Alternatively, what about offering a true summary or description in the feed? Or what about offering different feeds for different readers? I still think your best promotion will be giving your readers what they want… or at least the choice, as you suggest in your post title.

  2. What worries me is the amount of Internet energy someone like Scoble manages to shift. As if any of what he had to say was REALLY that important in life. Like British plawright David Hare once said in ‘My Zinc Bed’: “like Rome, Microsoft will also fall” which is actually similar to what my gran used to say, albeit at her humble level: “don’t matter how well-to-do them folks think they are, they’ll all end up 12 feet under like the rest of us”.

  3. That’s a good point, Mark. I know some people prefer full-text feeds. And I’m not completely comfortable with depriving people of the choice of full-text vs. summary feeds.

    That said, it is very important to me to get the clickthrough information about which stories people want to read. My concern is that if I offered a full-text feed, most people would opt for it because it sounds like they’re getting more — and indeed they would be. However, I’d be losing a critical tool and motivation for running this blog in the process.

    Ultimately, to keep this blog operating, I think it’s more important to preserve my clickthrough information, even though that means I cannot honor every individual’s preference.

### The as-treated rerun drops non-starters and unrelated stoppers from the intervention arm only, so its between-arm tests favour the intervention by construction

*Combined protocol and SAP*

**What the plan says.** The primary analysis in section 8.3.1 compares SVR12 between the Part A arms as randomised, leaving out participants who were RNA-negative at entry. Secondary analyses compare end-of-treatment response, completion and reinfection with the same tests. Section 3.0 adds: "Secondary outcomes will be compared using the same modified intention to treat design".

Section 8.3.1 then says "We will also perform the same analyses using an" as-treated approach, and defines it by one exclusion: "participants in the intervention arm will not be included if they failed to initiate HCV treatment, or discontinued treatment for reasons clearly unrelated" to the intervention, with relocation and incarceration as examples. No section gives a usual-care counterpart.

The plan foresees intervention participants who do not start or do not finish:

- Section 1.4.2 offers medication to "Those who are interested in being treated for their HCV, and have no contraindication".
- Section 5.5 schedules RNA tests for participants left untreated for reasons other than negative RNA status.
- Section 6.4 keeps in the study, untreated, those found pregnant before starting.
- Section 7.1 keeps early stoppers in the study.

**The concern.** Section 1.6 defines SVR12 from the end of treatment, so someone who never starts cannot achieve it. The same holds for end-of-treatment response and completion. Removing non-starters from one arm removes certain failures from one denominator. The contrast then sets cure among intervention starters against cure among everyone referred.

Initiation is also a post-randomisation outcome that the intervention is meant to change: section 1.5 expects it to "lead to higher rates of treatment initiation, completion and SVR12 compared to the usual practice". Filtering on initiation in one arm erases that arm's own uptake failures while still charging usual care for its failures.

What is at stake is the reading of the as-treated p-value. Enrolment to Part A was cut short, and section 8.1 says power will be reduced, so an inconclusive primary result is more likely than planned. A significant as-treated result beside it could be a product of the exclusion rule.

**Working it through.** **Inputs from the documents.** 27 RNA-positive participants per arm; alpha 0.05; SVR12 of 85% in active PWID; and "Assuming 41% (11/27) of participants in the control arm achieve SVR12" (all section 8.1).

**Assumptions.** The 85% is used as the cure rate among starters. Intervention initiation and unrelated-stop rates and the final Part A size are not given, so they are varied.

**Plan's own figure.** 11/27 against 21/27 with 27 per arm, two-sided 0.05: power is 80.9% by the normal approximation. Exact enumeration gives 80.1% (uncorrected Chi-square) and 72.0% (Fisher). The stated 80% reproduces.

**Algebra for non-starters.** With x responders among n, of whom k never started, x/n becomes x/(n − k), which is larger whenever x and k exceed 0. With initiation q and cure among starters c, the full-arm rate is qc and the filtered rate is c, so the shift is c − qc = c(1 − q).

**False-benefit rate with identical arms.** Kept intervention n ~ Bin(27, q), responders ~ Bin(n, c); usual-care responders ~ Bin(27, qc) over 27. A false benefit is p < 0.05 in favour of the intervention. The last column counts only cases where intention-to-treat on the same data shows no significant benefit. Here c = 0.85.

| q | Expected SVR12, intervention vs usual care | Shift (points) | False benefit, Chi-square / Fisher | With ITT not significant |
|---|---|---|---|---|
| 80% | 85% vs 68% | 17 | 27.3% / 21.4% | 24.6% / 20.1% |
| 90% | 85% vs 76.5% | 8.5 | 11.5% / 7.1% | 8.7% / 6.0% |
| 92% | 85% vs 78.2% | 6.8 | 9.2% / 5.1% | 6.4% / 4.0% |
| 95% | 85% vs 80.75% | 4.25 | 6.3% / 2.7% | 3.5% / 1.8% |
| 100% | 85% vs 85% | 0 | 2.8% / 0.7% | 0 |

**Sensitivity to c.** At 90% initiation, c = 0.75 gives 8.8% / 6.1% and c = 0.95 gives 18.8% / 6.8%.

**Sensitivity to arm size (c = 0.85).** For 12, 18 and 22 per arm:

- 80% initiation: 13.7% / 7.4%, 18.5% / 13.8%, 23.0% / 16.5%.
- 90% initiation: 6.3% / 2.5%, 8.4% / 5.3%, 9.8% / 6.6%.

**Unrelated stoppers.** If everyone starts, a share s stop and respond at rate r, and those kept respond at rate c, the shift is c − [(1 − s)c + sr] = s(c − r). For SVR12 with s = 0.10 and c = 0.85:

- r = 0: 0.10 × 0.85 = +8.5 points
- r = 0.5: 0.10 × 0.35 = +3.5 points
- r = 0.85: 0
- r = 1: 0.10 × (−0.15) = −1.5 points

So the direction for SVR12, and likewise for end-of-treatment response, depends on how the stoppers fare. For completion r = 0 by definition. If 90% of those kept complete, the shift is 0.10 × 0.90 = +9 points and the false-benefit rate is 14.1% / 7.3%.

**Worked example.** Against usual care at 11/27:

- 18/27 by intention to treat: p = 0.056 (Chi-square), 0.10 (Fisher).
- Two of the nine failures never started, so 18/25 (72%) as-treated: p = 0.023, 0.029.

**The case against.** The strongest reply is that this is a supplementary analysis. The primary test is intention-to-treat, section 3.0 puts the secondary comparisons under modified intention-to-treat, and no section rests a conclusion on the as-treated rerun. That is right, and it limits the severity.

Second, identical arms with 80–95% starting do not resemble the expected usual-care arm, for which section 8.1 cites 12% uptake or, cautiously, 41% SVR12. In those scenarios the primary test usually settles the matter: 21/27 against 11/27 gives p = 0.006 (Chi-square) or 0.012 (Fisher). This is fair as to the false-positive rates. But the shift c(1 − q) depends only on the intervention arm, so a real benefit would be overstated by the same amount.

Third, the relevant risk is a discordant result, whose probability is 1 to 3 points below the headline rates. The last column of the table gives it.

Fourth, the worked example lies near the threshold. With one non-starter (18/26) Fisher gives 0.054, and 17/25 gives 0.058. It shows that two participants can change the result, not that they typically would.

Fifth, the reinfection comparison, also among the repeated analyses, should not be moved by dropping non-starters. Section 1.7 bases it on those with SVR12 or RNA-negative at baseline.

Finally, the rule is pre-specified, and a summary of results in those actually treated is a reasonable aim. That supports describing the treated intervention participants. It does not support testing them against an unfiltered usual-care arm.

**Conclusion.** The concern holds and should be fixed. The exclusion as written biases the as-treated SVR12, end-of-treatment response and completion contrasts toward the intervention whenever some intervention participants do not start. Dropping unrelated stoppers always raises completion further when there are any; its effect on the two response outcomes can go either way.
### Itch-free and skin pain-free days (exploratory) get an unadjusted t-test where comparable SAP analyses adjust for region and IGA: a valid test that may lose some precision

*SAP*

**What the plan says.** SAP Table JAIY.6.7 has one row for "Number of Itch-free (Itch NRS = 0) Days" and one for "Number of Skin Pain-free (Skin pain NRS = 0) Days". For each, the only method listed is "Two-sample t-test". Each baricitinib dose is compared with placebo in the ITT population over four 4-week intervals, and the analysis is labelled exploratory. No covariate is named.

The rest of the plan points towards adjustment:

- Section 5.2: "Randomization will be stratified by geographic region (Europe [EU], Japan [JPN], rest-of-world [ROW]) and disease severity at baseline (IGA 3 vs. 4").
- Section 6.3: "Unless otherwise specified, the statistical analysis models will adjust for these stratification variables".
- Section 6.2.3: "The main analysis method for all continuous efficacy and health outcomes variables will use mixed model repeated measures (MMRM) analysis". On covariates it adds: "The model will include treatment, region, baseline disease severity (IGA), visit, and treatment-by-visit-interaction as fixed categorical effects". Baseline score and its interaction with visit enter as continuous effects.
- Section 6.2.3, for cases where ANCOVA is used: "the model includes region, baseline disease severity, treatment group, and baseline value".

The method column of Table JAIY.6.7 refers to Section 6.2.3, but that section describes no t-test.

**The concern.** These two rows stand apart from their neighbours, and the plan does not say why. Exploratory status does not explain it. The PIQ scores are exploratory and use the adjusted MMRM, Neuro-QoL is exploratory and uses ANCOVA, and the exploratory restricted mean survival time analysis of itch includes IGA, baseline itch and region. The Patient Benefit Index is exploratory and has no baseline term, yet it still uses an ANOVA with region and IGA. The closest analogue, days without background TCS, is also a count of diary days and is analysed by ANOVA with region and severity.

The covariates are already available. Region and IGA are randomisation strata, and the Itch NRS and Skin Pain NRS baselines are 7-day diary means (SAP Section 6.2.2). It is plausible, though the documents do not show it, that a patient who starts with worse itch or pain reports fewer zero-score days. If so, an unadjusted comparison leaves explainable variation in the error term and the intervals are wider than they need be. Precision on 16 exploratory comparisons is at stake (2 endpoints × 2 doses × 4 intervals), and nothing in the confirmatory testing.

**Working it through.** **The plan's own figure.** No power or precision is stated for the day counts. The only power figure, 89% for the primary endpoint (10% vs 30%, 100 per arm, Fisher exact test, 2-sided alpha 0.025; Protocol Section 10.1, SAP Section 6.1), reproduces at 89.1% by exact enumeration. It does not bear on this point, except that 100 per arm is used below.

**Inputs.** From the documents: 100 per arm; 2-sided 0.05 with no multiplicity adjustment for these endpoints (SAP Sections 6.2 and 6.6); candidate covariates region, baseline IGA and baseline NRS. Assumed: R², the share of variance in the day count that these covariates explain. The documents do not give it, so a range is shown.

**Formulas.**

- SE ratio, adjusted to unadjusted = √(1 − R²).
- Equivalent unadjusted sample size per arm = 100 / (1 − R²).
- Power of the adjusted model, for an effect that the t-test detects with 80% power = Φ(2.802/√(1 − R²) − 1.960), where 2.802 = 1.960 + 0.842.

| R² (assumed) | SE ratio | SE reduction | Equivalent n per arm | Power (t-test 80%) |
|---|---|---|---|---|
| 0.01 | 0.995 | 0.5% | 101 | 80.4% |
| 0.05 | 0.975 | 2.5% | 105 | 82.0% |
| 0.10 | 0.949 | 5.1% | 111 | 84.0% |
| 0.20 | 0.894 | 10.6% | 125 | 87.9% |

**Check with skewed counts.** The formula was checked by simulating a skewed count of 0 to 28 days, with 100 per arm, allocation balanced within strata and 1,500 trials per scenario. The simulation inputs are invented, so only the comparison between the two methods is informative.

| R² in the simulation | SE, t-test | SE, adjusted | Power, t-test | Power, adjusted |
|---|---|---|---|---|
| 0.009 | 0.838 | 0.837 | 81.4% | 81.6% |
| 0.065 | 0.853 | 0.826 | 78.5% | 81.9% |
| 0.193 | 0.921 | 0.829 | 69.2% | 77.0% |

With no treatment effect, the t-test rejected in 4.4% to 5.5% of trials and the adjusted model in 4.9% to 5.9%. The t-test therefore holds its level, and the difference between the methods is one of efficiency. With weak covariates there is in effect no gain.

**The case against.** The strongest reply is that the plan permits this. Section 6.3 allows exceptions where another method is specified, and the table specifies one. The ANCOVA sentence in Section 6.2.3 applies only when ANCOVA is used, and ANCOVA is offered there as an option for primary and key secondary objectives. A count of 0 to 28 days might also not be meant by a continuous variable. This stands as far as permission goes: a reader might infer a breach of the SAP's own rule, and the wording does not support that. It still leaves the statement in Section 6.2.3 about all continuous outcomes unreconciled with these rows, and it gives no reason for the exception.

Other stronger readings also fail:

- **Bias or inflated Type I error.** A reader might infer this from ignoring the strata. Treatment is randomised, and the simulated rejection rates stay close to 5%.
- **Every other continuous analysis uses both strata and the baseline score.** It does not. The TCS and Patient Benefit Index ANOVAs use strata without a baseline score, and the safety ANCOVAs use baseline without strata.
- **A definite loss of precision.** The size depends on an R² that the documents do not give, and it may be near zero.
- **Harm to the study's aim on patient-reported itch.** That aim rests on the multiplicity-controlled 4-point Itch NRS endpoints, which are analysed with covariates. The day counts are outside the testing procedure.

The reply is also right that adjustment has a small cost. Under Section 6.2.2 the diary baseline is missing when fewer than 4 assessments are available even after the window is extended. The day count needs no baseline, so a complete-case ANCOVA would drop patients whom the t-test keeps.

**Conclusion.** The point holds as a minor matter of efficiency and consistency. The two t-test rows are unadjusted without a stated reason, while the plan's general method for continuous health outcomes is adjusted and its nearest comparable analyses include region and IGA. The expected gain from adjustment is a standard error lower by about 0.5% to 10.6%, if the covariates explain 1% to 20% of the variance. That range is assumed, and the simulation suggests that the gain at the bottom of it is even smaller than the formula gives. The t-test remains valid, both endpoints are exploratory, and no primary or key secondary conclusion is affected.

Until I have reason to believe that most of my target audience either requires or strongly prefers full-text feeds, I don’t think I’ll change.

    However, I appreciate you speaking up for your preference.

    – Amy Gahran

  4. Isn’t there another agenda here?

    The “business objective” of this site, whether spoken or unspoken, is
    Feed clicks = page impressions = Google ads = Ad clicks = revenue

    The “user objective” is convenient access to content.

    That is the balance.

  5. DJ, I see what you’re saying, but it’s time for a reality-check.

    Just about the stupidest thing I’ve ever heard is the suggestion that my main motivation for Contentious is the Adsense revenue.

    Yeah, right. That covers only the bare hosting cost for the site. I wouldn’t consider it “profit” by any means.

    I offer this blog in order to first connect with people to share information and insights, from which all sides realize many benefits. I also have used this site to promote my professional services (although The Right Conversation is taking over that role as I shift my career to focus on conversational media).

    Finally, I have always had links that appear on my home page (that is, in the summary/intro portion of any post) open in a new window because I usually include these to show something I’m about to discuss further. So yes, I want people to see what I’m talking about and be able to keep reading.

    Nothing nefarious or underhanded here. Not my style.

    – Amy Gahran

  6. Very good points, Amy. I have decided to test Scoble’s assertion and see what change happens in my stats. I changed my feed to full text today. I have my doubts, however, that I’ll see an upswing in links and an increase in revenue, but I’m game enough to try it out for a few weeks. I think Scoble, as an A-lister, simply works in a different world than I do. He also posts much terser blogs than I do. My blogging style is more similar to yours in that regard. At any rate, we will see if he’s just blowing smoke again.